A woman wearing a protective face mask walks past a graffiti on a wall in Mumbai. Photo: Reuters/Niharika Kulkarni/Files
New Delhi: Slack in following COVID appropriate behaviour, a susceptible population and spread of variants could be among the main reasons for the second wave of coronavirus that has hit the country, healthcare experts have said.
The number of new coronavirus cases in India touched a record daily high since the outbreak of the pandemic with over 1.15 lakh new infections being reported in a span of 24 hours, pushing the nationwide COVID-19 tally to 1,28,01,785 on Wednesday.
The single-day rise in cases breached the one-lakh mark for the second time in three days.
Giridhar R Babu, professor and head lifecourse epidemiology, Public Health Foundation of India, said three important factors can be responsible for the surge of cases.
“Although the government has not acknowledged it as there is no clear evidence, there is definitely a role of new variants of concern which are more infectious and probably some of them are immune escape variants also and they are spreading faster than the earlier versions,” Babu told PTI.
Immune escape variants are not detected by the immune system. Some mutations confer this property to the virus and the antibodies are unable to detect it. The Brazil variant is generally not detected by antibodies and then there is a sub-group of South African variant that is also not detected, he said.
“Most importantly, the pace of vaccination is not as fast as one would expect India to be in. The pace at which the vulnerable have to be covered is not satisfactory,” he said.
He said it is very difficult to specifically say if the variant factor is responsible for the surge in India because genome sequencing has not been done to the levels that are expected.
“So we are left guessing but nothing else can explain why cases are surging so fast and affecting the areas that presumably had higher levels of antibodies in serosurveys,” he said.
Talking about the possibility of reinfection, he said it might be happening because of waning antibodies. “There is a role for reinfections, but it has not been studied in detail. As a result, there are a greater number of people who are susceptible,” he said.
Babu further said environmental factors and community behaviour are also playing their part. “Almost everything we do, whether it is rallies, melas, marriages, all this lead to transferring of infection from one person to another.
“Unless we act on each of these, work on understanding the virus and reducing its geographical area, building host immunity by speeding up vaccination and changing the environmental factors that facilitate faster spread, we can’t really expect that the wave will be controlled.”
“Right now, it is surging ahead as a combination of all these may be at play,” he said.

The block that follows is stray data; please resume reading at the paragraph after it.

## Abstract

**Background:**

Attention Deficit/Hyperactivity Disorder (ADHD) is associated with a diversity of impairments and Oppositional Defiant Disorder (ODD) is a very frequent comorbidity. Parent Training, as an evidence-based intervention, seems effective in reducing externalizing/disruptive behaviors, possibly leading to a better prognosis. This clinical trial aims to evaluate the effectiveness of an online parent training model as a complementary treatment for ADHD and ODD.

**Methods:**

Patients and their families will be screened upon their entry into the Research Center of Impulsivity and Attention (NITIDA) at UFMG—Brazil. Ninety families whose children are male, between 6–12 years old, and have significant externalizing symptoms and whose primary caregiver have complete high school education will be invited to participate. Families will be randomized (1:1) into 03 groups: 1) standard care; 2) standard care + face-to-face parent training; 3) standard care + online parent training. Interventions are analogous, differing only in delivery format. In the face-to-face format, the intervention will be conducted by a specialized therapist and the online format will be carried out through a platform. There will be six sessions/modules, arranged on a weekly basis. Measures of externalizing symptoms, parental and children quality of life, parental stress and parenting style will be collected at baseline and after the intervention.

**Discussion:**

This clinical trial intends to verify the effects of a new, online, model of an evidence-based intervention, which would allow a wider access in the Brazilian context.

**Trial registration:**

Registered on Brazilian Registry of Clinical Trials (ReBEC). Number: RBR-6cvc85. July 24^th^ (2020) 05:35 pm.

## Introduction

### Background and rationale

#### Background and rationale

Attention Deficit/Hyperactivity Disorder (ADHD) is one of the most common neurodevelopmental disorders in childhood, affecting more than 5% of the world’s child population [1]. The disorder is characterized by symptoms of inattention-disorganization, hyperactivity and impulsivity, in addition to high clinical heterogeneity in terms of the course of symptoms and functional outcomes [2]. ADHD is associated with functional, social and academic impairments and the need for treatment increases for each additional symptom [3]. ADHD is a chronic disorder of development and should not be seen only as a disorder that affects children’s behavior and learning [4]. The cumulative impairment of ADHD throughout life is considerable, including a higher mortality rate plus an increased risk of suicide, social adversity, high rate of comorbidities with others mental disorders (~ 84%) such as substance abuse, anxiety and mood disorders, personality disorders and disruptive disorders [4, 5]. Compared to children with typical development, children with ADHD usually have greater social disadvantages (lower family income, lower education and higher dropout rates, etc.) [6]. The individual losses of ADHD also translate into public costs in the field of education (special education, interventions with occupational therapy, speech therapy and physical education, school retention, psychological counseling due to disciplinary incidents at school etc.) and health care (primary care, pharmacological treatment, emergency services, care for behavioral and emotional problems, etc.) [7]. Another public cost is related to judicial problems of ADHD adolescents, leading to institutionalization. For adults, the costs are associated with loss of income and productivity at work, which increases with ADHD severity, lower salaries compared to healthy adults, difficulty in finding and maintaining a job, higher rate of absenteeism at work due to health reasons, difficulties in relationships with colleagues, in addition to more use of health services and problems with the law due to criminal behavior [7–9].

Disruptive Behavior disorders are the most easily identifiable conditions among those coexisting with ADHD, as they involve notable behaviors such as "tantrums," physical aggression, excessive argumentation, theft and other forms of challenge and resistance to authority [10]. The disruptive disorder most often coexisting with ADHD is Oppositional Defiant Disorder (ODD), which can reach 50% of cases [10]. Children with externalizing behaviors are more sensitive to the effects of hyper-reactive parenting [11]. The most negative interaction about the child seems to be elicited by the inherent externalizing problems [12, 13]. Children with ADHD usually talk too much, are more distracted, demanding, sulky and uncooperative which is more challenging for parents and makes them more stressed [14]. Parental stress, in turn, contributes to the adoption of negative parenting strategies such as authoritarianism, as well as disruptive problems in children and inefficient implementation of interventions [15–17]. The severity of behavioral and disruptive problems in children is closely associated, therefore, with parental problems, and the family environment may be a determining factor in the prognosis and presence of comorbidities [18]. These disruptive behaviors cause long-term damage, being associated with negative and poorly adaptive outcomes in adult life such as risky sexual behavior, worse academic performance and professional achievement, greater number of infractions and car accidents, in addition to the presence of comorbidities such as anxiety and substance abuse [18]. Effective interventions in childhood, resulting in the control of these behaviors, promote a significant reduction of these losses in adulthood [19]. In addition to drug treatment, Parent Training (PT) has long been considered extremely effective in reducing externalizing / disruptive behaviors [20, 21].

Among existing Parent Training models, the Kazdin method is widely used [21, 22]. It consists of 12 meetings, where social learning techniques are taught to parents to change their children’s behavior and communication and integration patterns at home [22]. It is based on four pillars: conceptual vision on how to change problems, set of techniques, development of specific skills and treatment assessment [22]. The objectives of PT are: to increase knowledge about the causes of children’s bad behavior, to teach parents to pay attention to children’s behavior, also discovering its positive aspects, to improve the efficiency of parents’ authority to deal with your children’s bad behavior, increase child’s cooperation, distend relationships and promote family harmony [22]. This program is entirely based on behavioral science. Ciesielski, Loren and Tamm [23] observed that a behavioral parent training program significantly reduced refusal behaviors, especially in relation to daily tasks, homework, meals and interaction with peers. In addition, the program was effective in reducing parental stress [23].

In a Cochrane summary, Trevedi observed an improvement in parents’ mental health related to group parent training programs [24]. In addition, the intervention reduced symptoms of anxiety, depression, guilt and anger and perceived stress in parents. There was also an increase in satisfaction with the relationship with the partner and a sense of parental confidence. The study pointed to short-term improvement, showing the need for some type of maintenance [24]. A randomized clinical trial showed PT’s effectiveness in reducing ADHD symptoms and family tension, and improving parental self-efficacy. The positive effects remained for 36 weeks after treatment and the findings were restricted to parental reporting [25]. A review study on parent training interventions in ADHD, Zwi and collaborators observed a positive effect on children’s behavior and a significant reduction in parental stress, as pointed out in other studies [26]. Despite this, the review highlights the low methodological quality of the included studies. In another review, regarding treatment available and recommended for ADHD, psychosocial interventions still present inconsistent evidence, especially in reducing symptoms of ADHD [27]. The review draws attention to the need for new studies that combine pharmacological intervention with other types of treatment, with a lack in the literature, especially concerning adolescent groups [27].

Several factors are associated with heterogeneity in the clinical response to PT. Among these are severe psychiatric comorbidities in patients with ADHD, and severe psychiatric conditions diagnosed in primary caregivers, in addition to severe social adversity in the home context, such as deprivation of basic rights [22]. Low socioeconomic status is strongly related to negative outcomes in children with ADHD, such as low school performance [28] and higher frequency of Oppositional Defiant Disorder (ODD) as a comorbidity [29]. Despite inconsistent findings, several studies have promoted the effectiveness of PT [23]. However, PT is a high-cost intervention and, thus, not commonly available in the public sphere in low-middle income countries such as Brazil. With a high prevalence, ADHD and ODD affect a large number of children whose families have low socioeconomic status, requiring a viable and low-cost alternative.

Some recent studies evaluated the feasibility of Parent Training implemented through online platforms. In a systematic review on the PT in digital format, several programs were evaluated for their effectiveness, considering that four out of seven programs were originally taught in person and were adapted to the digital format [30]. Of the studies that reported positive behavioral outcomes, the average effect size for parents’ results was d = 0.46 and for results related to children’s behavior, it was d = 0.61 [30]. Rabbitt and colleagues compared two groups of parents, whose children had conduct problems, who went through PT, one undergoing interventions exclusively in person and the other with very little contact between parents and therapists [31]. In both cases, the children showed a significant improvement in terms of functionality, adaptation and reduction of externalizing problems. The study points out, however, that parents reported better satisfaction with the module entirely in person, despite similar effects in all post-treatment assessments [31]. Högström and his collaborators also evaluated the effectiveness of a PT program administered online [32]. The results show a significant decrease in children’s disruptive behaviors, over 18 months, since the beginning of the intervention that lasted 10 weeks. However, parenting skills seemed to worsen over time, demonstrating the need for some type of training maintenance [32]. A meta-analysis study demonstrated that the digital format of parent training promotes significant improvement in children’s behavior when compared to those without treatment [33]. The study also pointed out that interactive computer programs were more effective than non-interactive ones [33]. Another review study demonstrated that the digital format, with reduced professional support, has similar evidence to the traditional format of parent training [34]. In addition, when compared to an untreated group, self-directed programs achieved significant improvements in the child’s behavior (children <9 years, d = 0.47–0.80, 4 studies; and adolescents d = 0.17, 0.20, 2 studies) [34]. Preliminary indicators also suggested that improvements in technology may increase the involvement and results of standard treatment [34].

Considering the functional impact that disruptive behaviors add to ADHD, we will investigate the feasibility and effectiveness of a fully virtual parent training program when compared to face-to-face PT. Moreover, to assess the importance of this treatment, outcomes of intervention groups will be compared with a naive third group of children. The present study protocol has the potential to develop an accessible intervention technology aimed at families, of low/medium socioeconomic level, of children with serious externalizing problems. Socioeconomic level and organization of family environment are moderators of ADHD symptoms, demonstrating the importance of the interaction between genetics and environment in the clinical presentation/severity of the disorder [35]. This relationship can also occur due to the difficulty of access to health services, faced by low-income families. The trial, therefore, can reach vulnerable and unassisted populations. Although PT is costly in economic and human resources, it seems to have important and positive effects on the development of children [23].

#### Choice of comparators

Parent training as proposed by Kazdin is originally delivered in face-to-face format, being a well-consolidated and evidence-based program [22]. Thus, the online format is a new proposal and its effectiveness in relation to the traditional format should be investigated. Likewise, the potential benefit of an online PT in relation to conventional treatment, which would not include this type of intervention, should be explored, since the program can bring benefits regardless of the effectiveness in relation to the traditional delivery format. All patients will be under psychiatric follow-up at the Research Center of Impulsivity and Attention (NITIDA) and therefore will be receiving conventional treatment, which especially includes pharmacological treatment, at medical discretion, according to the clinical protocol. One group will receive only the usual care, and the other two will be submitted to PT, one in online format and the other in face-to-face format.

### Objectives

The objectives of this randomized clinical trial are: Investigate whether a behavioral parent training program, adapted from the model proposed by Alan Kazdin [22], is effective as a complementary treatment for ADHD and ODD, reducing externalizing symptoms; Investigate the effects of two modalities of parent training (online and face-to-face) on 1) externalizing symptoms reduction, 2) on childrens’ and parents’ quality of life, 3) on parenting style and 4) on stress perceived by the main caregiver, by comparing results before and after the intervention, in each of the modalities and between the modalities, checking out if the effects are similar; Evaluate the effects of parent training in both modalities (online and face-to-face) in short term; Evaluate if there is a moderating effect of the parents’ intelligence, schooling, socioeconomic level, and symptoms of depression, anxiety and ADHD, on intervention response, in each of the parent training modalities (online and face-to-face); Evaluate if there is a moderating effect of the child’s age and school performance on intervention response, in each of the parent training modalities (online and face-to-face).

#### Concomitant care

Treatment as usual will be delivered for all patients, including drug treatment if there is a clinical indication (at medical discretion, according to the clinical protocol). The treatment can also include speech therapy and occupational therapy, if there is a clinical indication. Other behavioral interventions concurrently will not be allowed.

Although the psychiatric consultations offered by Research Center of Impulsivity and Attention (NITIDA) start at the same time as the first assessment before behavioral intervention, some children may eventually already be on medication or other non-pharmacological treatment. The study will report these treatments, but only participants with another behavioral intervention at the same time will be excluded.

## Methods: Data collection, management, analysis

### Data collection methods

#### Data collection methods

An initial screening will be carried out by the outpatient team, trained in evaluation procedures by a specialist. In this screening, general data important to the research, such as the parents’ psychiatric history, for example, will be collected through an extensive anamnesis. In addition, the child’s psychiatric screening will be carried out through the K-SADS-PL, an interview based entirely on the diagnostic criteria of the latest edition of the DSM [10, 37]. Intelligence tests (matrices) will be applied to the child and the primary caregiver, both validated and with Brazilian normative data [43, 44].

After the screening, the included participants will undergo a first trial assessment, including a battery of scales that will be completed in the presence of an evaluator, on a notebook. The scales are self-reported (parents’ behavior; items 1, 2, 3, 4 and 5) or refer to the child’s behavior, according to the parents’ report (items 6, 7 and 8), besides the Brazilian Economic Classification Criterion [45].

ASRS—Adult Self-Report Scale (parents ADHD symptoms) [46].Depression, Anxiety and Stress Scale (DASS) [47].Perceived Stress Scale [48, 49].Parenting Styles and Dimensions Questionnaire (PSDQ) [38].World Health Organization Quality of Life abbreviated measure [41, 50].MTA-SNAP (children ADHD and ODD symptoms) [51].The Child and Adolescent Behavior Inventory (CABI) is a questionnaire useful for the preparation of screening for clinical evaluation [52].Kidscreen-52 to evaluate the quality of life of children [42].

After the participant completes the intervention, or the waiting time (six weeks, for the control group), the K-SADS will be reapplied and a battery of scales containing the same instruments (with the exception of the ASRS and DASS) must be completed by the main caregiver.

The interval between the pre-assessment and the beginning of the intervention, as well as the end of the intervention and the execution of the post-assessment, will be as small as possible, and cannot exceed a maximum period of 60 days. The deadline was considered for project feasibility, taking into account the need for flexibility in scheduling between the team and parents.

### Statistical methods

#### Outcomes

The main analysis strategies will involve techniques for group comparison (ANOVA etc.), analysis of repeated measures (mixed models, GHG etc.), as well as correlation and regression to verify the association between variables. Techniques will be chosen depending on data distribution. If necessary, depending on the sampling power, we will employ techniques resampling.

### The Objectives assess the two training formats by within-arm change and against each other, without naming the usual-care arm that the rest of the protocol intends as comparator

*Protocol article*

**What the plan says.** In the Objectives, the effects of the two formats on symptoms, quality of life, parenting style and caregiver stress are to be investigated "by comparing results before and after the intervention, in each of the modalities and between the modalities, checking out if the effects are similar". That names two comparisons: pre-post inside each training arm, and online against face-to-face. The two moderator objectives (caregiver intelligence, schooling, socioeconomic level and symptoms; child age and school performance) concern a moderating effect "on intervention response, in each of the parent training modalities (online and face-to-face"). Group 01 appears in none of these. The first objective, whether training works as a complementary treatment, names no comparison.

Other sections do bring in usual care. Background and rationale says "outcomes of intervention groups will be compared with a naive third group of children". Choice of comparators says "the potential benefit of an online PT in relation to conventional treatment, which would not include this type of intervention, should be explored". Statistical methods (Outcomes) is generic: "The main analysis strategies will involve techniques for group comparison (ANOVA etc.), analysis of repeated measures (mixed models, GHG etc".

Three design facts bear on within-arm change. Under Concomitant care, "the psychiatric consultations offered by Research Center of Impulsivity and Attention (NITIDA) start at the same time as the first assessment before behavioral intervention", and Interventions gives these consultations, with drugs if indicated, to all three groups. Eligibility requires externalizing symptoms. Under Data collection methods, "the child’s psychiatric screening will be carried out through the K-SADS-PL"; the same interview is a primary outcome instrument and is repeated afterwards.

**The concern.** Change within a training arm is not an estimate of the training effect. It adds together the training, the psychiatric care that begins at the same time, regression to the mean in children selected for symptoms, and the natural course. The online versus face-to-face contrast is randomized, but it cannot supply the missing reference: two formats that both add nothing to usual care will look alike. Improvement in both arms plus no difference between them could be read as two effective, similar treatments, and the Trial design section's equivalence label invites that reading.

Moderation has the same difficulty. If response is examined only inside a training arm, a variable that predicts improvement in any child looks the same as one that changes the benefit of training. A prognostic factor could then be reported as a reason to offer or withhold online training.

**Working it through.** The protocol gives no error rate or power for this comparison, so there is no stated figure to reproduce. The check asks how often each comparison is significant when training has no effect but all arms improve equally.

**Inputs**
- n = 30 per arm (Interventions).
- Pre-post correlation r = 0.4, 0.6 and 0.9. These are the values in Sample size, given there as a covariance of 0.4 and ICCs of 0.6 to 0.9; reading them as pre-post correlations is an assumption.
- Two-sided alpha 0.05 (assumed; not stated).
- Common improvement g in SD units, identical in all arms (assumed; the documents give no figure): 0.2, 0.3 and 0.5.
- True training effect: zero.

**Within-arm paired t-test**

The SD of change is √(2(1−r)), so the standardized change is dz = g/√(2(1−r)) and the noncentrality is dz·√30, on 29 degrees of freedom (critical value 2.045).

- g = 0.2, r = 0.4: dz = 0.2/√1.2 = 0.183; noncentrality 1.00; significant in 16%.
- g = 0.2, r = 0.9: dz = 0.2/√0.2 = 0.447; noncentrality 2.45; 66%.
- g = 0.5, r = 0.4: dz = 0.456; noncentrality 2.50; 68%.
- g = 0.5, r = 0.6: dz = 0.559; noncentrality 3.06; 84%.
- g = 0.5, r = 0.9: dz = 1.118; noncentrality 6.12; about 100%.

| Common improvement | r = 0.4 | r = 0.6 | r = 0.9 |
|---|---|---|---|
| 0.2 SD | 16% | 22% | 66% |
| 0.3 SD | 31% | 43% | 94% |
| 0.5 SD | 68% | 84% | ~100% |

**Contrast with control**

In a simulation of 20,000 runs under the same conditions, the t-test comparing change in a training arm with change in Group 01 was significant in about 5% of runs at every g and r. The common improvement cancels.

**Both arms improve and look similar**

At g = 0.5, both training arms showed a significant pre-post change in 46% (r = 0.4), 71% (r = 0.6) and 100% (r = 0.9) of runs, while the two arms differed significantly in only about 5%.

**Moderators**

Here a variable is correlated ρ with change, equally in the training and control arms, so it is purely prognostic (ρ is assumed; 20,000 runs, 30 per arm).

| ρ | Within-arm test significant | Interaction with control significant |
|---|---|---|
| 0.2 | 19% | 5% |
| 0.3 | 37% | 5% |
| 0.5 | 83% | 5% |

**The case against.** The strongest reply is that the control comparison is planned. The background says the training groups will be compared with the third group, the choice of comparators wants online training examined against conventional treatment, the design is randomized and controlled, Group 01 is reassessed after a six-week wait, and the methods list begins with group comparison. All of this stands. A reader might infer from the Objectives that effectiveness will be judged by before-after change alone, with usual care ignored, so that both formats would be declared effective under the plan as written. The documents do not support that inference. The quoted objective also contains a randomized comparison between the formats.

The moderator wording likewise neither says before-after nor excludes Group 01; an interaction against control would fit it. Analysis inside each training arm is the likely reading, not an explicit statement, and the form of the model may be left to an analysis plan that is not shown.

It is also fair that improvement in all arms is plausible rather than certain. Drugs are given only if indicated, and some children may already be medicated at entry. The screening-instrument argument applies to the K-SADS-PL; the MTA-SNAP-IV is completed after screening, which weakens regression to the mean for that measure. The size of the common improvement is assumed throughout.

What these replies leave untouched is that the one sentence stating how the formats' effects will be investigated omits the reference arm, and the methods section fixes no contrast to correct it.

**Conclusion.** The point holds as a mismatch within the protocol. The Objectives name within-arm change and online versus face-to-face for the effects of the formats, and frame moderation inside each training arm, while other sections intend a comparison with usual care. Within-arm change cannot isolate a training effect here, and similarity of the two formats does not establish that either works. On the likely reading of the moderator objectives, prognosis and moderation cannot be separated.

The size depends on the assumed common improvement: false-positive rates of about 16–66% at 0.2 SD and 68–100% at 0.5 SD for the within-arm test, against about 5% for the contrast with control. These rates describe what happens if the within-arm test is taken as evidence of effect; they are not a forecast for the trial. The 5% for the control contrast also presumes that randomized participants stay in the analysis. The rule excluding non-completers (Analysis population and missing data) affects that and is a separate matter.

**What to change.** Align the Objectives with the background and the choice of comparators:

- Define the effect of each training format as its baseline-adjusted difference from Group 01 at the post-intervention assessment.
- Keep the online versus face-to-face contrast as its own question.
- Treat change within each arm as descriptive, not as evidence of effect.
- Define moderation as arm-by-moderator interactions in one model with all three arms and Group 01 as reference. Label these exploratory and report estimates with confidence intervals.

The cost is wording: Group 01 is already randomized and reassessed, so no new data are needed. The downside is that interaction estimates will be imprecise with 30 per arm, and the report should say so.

Speaking in the same vein, epidemiologist N K Arora said the upsurge is because of “4-5 factors acting simultaneously”. He said all viral infections come in a wave, which is a natural phenomenon, and COVID-19 reached its crescendo in September last year. After ebbing, it is again seeing a crest.
He said the fear factor which was there in the initial six months of this pandemic has come down significantly as the economy has opened up, people have started moving out and have become less careful when it comes of COVID-appropriate behaviour, he said.
Moreover, social gatherings have increased and people have also started going out on vacations. “All this is linked to the decline in fear factor and the perception that it is a mild disease,” he said. He also noted that wearing masks has drastically reduced.
Responding to a question on whether new variants of the coronavirus could be responsible for the surge, Arora said there are several aspects to the issue.
“If we look at variant isolation rate versus the number of cases coming up it looks like they might be contributing but not a significant proportion of this upsurge is because of the variants,” he told PTI. He said the number of susceptible people in the community is still very high which is leading to this upsurge.
Prof Jayaprakash Muliyil, former principal, Christian Medical College, Vellore and chairman of the scientific advisory committee of the National Institute of Epidemiology, said a new susceptible pool has emerged because of people being a little less anxious about COVID.
Earlier, people were frightened, but now the same population is less worried.
On the role of variants, he said they could increase the attack rate, but there has to be a susceptible population. A new variant which completely ignores previous immunity acquired due to the infection is a very remote possibility and presently there is no evidence that it is operating, he added.